With the job market at the forefront of any economy-related discussion, it's hard to imagine that things could be great for new grads. For those who have graduated in winter and are ready to be hired in early 2012, the outlook seems especially bleak. There are, however, companies that are not only doing well, but are also expanding their workforces now and into the next year. Here are some of the industries (many of which include top 500 brands) that will be scouting out the best recruits.

TUTORIAL: Financial Careers

As boomers get into old age and require even more specialized care, the demand for qualified and energetic care providers will continue to rise. As a result, January will mark the beginning of another year of increase for the healthcare job market. Positions like licensed social workers and medical assistants will be popular on job boards, and many of the largest companies will lead the hiring trend. New kinds of jobs like telemedicine design will be popping up as well. Manufacturing and marketing company GlobalMed says it is expanding now and will continue to after the end of the year. Grads don't have to go for a four or eight-year degree to experience the open arms of HR managers in the healthcare field; nursing assistants and other positions that require only a certificate, license or two-year trade degree can also enjoy the extra work. (For more, read 9 Businesses That Thrive In Recession.)

While it might not be prudent for new grads to wait until January to try for jobs, it's safe to assume that not all positions will be filled in the remainder of 2011. According to Careerbuilder, the finance companies who are hiring heavily now, and may also be likely to be filling positions in 2012, include Morgan Stanley Smith Barney and Wells Fargo (NYSE:WFC) (which on its own has a need for over 10,000 new hires.) Positions include personal bankers, underwriters and financial advisors – all of which have been traditionally filled by new grads.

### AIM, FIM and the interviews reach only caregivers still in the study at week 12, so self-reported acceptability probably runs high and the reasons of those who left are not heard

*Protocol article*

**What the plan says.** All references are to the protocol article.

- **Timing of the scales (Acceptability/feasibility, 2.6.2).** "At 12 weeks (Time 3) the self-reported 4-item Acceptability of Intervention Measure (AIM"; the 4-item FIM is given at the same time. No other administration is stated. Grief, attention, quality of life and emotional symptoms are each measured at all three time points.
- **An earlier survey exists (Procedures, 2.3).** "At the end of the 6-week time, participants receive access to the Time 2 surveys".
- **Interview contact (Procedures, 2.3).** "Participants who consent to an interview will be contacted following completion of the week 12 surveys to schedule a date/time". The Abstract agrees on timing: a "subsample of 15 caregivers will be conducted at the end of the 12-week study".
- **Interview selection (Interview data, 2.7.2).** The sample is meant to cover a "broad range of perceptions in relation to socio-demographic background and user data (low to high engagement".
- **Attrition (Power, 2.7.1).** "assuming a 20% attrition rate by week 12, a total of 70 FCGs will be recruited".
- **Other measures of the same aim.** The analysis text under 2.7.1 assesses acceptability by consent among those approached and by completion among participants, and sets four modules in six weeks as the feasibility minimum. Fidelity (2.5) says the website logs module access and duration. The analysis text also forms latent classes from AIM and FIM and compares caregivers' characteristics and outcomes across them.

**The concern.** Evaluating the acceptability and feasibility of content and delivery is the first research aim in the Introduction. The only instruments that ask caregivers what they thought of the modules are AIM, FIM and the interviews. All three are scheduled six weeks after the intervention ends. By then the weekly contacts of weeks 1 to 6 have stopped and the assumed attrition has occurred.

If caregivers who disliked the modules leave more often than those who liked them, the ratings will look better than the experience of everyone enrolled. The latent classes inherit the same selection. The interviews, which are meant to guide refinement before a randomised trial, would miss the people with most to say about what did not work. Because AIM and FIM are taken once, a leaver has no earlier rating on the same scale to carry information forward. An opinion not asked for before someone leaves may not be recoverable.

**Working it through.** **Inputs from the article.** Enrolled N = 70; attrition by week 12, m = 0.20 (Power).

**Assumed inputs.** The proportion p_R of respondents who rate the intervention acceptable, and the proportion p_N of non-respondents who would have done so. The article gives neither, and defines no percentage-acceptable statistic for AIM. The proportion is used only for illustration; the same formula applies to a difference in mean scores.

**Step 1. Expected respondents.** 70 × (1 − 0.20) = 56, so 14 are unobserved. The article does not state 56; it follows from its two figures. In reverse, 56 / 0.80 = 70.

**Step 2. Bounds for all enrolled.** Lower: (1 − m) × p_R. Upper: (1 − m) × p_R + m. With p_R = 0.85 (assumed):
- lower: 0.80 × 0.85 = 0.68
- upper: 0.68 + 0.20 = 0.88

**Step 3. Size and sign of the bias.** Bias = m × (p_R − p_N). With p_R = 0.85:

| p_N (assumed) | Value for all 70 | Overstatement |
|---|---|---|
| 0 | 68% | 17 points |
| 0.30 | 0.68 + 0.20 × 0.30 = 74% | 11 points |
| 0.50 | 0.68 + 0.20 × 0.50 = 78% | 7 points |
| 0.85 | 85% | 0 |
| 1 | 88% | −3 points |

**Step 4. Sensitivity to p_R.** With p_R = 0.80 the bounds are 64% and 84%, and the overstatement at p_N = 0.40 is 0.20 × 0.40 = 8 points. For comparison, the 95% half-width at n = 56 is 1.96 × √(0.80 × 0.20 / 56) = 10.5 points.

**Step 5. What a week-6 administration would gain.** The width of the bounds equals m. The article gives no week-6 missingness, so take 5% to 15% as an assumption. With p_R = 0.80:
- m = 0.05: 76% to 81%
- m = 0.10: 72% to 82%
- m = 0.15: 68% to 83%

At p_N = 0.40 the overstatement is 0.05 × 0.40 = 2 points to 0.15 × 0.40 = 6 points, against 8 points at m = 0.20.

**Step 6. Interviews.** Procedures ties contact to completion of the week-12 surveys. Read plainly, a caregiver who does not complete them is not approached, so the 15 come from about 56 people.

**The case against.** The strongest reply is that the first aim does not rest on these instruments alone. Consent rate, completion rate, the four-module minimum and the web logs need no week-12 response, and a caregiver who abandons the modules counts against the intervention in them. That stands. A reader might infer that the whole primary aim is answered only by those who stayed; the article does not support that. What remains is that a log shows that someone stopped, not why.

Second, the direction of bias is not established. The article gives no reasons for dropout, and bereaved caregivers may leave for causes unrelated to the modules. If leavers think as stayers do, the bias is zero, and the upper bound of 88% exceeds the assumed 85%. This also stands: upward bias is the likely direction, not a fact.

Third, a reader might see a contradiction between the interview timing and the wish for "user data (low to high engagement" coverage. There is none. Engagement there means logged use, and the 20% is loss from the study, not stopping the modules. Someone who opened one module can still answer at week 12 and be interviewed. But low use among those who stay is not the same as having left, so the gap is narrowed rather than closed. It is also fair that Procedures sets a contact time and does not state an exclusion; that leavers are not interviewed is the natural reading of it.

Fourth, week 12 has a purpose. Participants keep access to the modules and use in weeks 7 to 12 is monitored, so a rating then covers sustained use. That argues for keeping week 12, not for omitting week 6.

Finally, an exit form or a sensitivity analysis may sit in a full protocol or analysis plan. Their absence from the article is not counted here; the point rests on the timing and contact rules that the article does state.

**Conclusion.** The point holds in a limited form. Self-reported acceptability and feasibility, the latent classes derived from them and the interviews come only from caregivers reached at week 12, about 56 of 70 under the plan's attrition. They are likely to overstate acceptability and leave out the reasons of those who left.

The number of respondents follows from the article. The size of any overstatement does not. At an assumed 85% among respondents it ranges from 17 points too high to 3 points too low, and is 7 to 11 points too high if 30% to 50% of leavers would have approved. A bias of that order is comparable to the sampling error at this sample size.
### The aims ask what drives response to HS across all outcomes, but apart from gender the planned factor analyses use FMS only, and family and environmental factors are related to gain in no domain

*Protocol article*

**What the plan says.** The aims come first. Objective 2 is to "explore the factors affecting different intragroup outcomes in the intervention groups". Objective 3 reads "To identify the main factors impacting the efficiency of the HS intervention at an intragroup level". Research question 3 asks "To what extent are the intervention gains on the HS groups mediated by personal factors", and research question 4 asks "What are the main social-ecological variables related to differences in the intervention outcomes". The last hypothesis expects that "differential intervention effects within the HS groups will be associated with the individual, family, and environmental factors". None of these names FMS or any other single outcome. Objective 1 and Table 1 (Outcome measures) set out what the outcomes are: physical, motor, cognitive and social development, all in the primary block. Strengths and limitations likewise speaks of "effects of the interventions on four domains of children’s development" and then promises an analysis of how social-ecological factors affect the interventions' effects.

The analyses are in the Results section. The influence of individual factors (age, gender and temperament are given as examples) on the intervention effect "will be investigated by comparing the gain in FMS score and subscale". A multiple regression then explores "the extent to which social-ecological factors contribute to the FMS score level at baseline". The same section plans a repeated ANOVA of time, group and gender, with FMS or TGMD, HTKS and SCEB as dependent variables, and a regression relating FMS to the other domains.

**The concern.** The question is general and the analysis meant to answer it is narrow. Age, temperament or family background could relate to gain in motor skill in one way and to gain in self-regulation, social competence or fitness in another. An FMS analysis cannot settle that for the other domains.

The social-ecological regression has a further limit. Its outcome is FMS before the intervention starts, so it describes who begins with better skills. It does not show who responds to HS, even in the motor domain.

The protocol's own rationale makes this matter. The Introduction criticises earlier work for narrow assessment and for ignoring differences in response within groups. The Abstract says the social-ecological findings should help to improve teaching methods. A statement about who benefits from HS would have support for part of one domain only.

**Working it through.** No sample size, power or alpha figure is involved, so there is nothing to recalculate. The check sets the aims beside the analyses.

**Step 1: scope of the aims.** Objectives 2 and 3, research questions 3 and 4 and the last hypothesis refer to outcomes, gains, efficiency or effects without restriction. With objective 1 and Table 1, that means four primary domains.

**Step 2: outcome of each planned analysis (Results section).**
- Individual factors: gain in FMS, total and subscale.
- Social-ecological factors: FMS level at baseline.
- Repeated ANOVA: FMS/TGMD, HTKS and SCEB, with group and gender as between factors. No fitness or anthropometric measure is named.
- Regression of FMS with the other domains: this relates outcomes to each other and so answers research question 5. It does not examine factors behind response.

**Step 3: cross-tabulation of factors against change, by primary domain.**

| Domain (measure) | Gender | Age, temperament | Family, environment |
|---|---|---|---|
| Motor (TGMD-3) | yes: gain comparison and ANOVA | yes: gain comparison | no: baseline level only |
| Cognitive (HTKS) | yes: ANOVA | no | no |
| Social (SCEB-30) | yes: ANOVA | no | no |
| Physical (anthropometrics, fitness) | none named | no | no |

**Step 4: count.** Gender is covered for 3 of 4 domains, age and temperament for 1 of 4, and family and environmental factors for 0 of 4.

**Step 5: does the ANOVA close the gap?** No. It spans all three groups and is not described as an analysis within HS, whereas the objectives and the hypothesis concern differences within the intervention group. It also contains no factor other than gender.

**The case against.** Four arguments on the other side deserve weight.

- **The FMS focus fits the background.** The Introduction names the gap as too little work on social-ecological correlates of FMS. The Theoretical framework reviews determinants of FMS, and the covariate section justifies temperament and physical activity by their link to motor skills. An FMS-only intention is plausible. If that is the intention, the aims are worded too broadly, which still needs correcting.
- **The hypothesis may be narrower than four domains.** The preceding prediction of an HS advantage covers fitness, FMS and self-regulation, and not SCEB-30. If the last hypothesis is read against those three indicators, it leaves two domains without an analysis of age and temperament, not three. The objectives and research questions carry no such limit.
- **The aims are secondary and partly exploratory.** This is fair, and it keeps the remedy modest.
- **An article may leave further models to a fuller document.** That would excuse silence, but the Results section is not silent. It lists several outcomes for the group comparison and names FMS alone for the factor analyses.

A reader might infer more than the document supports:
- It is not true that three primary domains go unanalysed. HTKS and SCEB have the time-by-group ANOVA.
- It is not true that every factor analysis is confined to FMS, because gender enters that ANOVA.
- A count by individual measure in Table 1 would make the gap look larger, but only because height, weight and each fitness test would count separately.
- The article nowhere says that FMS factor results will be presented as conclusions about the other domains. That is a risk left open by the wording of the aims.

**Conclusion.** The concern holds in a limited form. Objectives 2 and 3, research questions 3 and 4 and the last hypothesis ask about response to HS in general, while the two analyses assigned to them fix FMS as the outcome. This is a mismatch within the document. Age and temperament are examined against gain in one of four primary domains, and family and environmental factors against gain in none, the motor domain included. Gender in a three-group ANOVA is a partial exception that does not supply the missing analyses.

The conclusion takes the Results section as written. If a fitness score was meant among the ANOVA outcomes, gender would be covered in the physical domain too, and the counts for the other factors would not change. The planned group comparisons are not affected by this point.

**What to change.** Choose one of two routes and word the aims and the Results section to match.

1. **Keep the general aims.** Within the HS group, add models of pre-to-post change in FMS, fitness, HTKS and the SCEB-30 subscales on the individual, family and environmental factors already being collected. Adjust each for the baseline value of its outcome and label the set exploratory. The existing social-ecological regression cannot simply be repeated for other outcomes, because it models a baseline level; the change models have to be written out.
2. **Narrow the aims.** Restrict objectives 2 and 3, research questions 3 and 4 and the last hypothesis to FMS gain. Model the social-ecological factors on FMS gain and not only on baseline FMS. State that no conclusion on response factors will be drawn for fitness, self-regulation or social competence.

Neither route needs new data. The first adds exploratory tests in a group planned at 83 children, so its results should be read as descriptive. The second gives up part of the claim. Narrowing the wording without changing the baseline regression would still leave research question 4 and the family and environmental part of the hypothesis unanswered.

Skilled Trades
Highly-specialized trade jobs are becoming very hard to fill, and company reps have expressed concern over just how skimpy the pool of qualified applicants for these careers really is. As students with generalized bachelor's degrees wait in line for hours at career fairs, trade school graduates have their pick of jobs from industries that require welders, pipe fitters and machinists. Until more students choose trade-based education paths, the demand by employers will far outweigh the supply of trained grad students. Johnson Controls, for example, has several skilled worker positions listed on its careers page, and even offers a competitive college recruitment program to attract new talent. In general, we can expect to see many of these skilled positions being advertised until they're filled - which will likely take until next year. (For more, read How Education And Training Affect The Economy.)

The Bottom Line
As the country gears up for another presidential election in 2012, some speculate that big companies will be holding their breaths (and their efforts to hire aggressively) until well into the New Year; job boards, industry experts and common sense say otherwise. Business as usual is taking place in many of the top 500 companies in select growing industries, and that's great news for grads. (For more, read Tap Into Your Secret Job Market, Set Your Skills, Not Your Degree, and 6 Steps To Successfully Switching Financial Careers.)

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